Also Missed the Rock Concert
At least so far. Last year, at the open-air amphitheater in the woods adjacent to the premises, obnoxious music started at 11 pm. At one o'clock it stopped. Peace & Quiet. Suspicious. Some minutes later I heard a thump-thump-thump and a creaking noise. How cool, I thought, that's either a demon-possessed sprinkler system or a Tell-Tale Heart plus a coffin opening in the cellar of the convent! Golly, I bet there's a 16th-century murder mystery going on down there right now! The thumping then turned into a boom-boom-boom rhythm section, and the creaking turned into croaking and then into a tone-deaf human voice. The concert cranked up again and ended at three. We couldn't keep the windows open because of the noise, and it was too warm to sleep with the windows and shutters closed. Actually, even without the racket you couldn't have the windows and shutters open because our room was on the side of the main building that faces directly east over the city. The building is illuminated nicely and stands out at night when you view it from Naples (or the moon) because that side is flooded by light thrown up onto the façade by a row of heavy-duty JFK-runway lights that line the pathway below the building. With the window open for the cool night-time temperatures, the inside of our room was as bright as Hollywood on Oscar night.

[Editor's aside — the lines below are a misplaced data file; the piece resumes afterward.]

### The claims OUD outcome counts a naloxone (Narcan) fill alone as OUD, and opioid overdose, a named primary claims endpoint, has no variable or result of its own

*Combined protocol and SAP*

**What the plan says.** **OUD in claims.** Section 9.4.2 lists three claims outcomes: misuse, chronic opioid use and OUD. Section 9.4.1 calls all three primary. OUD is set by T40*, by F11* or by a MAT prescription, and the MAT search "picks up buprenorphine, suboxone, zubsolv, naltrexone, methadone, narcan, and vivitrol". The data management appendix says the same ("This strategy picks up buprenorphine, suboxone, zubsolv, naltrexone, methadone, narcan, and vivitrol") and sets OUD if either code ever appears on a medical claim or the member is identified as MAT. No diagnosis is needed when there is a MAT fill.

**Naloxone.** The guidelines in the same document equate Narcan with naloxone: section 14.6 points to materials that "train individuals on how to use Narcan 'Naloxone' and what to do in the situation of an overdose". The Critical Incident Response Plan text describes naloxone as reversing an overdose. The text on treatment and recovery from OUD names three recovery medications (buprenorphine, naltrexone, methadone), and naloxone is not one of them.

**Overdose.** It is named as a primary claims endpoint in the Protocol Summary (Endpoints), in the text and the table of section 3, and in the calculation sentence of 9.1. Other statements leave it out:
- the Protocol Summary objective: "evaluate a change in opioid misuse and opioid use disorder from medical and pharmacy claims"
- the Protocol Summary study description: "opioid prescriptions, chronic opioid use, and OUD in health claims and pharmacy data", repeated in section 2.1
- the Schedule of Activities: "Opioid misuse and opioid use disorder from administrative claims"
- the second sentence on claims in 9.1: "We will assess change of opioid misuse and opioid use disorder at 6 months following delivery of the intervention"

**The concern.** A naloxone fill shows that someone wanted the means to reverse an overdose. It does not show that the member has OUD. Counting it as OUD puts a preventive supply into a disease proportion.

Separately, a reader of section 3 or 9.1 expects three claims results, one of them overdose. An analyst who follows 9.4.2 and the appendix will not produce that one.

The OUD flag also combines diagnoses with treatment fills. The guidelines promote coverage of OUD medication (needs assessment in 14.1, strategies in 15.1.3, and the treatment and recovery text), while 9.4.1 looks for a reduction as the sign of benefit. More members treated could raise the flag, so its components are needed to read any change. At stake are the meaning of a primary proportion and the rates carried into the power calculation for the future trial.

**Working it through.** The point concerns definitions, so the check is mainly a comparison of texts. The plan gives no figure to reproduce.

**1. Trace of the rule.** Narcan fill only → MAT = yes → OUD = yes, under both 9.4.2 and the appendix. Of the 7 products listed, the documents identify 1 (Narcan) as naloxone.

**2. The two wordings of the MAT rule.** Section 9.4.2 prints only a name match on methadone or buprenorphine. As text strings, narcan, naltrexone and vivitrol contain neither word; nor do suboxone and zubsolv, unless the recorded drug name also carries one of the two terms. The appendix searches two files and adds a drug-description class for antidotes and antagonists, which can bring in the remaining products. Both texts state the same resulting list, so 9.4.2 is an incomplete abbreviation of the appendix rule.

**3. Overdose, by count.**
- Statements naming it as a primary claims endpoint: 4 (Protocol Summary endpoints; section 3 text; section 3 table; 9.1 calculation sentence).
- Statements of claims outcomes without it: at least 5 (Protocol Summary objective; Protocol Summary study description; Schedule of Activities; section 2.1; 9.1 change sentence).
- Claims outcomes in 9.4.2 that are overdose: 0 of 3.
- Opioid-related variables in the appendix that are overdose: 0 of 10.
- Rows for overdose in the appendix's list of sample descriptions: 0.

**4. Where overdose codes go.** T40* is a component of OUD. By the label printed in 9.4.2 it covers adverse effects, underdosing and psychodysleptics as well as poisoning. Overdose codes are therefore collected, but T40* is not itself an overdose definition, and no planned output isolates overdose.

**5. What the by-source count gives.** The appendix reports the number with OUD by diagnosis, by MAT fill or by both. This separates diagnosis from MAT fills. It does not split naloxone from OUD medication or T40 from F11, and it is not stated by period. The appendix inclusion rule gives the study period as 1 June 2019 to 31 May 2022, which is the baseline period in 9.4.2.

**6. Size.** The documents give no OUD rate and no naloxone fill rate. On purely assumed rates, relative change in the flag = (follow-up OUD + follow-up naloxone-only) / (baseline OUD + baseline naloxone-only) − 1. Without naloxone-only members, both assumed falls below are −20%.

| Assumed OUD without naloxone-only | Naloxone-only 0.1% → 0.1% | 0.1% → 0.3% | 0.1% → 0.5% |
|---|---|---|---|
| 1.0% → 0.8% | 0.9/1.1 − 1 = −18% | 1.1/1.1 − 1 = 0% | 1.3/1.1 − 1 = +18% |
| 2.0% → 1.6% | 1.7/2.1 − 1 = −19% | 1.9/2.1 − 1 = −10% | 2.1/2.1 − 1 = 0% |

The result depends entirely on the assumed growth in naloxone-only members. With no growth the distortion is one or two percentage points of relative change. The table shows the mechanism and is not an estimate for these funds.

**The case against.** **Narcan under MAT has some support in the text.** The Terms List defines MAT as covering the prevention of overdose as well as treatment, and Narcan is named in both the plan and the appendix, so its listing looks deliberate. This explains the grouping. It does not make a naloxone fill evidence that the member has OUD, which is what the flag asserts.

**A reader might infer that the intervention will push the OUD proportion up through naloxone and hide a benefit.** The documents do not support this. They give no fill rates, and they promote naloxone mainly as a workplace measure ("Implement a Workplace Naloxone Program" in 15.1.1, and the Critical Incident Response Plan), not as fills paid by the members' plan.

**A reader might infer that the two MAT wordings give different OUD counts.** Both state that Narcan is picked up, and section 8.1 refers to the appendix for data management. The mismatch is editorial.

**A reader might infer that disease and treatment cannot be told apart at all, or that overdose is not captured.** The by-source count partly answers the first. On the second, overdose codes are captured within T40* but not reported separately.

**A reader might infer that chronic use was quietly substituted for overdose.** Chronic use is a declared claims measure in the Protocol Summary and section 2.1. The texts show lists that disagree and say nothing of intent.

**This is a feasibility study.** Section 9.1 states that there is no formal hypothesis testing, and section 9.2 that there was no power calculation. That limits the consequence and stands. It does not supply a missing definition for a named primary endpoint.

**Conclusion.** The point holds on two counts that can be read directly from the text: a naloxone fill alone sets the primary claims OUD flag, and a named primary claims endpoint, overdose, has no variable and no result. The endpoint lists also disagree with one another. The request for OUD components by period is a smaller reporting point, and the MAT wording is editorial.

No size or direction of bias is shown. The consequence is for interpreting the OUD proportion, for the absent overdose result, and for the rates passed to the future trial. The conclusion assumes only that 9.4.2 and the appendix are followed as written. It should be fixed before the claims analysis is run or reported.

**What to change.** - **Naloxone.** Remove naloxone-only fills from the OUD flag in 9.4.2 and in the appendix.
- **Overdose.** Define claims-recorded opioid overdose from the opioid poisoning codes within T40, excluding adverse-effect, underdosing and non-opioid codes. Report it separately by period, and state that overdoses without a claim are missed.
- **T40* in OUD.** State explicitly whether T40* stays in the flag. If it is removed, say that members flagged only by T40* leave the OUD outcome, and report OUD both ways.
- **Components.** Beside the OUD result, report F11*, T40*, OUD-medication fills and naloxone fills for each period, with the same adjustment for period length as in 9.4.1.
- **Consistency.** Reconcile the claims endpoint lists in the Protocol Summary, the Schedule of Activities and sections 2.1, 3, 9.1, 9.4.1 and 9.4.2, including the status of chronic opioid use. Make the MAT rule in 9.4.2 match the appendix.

I can't believe my wife swipes those little packets of sugar that come with the coffee at the convent.